On Feb. 26, just days after the Russian invasion, Ukraine Deputy Prime Minister and Minister of Digital Transformation Mykhailo Fedorov officially announced the formation of the “IT Army,” posting to his official Facebook and Telegram accounts:

У нас дуже багато талановитих українців у цифровій сфері: розробники, кіберспеціалісти, дизайнери, копірайтери, маркетологи, таргетологи тощо. Створюємо IT-армію. Усі оперативні завдання будемо викладати у телеграм-каналі: Завдання знайдуться для всіх.

We have a lot of talented Ukrainians in the digital sphere: developers, cyberspecialists, designers, copywriters, marketers, targetologists, etc. We are creating an IT Army. All operational tasks will be presented in the Telegram channel: There will be tasks for everyone. (Translated by the authors with Google Translate from the original Ukrainian.) 

Two days later, a crowd-sourced group of hackers followed directives on the IT Army Telegram channel to launch an attack on the official website of the Moscow Stock Exchange—a civilian target. Federov soon celebrated the disruption publicly, writing on his official Facebook account, “Завдання виконане! Дякуємо! Московська біржа впала за 5 хвилин!” or “Task accomplished! Thank you! The Moscow Stock Exchange fell in 5 minutes.” (Translated by the authors with Google Translate from the original Ukrainian.) As support skyrocketed, the channel gained 120,000 members in a single day, and since those earliest days, there is little evidence that members of the Ukrainian government have been continuing to officially direct the attacks. At the recent Black Hat conference, one of us spoke with Victor Zhora, the deputy head of Ukraine’s cybersecurity department, who told us he is “confident that there is no coordination.”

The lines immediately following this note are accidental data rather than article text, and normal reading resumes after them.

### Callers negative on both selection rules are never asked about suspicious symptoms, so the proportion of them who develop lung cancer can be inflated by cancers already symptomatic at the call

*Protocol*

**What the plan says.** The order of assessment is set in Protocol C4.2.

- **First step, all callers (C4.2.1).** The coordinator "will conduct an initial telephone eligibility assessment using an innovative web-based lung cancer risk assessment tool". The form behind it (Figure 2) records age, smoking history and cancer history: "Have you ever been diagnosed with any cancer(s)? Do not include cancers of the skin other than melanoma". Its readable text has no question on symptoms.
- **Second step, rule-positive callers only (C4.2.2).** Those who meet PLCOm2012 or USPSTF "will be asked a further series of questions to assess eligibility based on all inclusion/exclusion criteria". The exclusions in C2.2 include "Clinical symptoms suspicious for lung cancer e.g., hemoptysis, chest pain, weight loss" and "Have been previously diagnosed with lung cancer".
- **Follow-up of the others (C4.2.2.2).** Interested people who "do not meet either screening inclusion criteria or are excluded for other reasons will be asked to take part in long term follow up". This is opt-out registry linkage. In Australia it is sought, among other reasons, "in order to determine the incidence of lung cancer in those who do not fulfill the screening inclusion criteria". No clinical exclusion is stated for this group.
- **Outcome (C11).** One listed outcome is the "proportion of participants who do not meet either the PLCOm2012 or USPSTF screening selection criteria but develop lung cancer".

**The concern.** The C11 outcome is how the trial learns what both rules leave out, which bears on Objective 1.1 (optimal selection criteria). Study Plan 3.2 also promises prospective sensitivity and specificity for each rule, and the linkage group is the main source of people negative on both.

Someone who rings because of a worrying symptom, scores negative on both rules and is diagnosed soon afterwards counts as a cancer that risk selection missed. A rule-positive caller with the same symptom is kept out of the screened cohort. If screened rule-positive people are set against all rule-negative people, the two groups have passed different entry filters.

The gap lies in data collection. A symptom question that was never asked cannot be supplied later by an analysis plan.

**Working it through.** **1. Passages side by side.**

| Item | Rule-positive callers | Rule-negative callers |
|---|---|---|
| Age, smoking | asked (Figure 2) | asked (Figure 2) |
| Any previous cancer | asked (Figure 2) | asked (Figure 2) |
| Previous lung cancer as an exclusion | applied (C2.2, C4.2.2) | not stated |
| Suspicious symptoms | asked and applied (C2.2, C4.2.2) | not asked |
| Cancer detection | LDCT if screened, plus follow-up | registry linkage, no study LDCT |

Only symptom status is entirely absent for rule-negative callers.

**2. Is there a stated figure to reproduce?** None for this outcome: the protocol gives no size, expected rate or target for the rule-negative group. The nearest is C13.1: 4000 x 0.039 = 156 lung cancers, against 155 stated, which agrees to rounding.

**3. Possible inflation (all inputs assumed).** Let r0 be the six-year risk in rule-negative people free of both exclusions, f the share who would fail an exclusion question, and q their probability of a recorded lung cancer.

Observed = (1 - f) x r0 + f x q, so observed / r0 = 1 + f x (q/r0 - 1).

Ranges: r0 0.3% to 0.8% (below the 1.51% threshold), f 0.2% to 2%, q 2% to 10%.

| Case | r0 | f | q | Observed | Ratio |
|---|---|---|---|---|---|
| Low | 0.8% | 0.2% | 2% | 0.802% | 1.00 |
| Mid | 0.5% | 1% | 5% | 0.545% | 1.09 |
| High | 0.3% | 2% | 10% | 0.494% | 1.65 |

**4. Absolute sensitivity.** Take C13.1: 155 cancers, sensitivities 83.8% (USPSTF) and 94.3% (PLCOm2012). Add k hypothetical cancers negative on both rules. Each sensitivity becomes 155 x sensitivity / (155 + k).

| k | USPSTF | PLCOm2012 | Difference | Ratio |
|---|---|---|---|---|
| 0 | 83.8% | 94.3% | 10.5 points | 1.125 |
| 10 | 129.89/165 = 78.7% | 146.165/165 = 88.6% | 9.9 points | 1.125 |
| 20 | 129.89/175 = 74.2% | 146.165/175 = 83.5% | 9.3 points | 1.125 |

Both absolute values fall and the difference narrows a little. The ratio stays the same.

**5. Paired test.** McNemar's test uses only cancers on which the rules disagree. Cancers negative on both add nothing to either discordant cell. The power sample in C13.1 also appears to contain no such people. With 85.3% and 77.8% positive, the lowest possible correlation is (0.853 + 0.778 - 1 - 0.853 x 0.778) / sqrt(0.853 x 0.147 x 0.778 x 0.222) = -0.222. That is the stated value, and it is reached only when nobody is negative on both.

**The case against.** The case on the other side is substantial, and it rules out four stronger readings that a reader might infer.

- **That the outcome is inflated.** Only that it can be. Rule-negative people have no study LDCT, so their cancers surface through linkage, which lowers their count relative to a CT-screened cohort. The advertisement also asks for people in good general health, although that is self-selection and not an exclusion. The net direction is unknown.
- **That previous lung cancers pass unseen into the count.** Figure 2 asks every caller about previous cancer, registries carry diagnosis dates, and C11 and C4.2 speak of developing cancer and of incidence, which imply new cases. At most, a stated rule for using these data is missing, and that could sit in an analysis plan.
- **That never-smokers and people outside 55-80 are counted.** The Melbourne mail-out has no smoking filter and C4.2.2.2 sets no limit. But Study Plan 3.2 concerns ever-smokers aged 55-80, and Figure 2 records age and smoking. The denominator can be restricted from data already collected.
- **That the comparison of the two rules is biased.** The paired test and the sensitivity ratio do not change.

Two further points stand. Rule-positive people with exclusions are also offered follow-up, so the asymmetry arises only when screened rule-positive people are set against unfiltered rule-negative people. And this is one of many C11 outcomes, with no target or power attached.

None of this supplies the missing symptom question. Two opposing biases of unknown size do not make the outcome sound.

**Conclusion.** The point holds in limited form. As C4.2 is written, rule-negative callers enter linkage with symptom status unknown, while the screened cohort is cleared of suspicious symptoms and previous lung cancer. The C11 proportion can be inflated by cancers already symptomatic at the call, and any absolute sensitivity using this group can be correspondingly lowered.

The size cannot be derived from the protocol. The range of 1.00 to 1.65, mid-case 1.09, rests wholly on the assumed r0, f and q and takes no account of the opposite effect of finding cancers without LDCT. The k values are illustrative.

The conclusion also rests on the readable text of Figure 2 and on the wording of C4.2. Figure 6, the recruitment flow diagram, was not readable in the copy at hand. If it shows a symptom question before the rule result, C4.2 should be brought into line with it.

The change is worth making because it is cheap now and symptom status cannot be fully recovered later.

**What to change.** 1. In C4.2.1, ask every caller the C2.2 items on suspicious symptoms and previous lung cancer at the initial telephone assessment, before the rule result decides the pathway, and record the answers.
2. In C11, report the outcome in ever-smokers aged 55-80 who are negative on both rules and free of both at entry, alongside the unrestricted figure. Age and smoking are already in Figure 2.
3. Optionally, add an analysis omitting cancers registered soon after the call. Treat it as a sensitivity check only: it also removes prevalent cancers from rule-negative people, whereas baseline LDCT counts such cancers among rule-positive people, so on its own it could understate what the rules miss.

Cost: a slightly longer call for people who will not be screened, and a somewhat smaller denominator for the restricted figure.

There has been continued official encouragement, however. The Ukrainian government tacitly endorsed the offensive as early as Feb. 28, with the Ministry of Digital Transformation boasting on its official website that the new Ukrainian IT Army “destroys everything in its path.” As of mid-September, the ministry’s official Telegram account is still sending updates on the numbers of targets disrupted: Using primarily distributed denial-of-service (DDoS) attacks, which overwhelm a target or its surrounding infrastructure with a flood of traffic, the IT Army was able to paralyze over 2,400 online resources between Aug. 29 and Sept. 11. For its part, Russian officials asserted that the actions of over 65,000 “sofa hackers” from the United States, Turkey, Georgia, and EU countries who participated in and coordinated attacks against Russian infrastructure as of May 2022 are illegal and that the U.S. was engaging in tacit encouragement of such activities.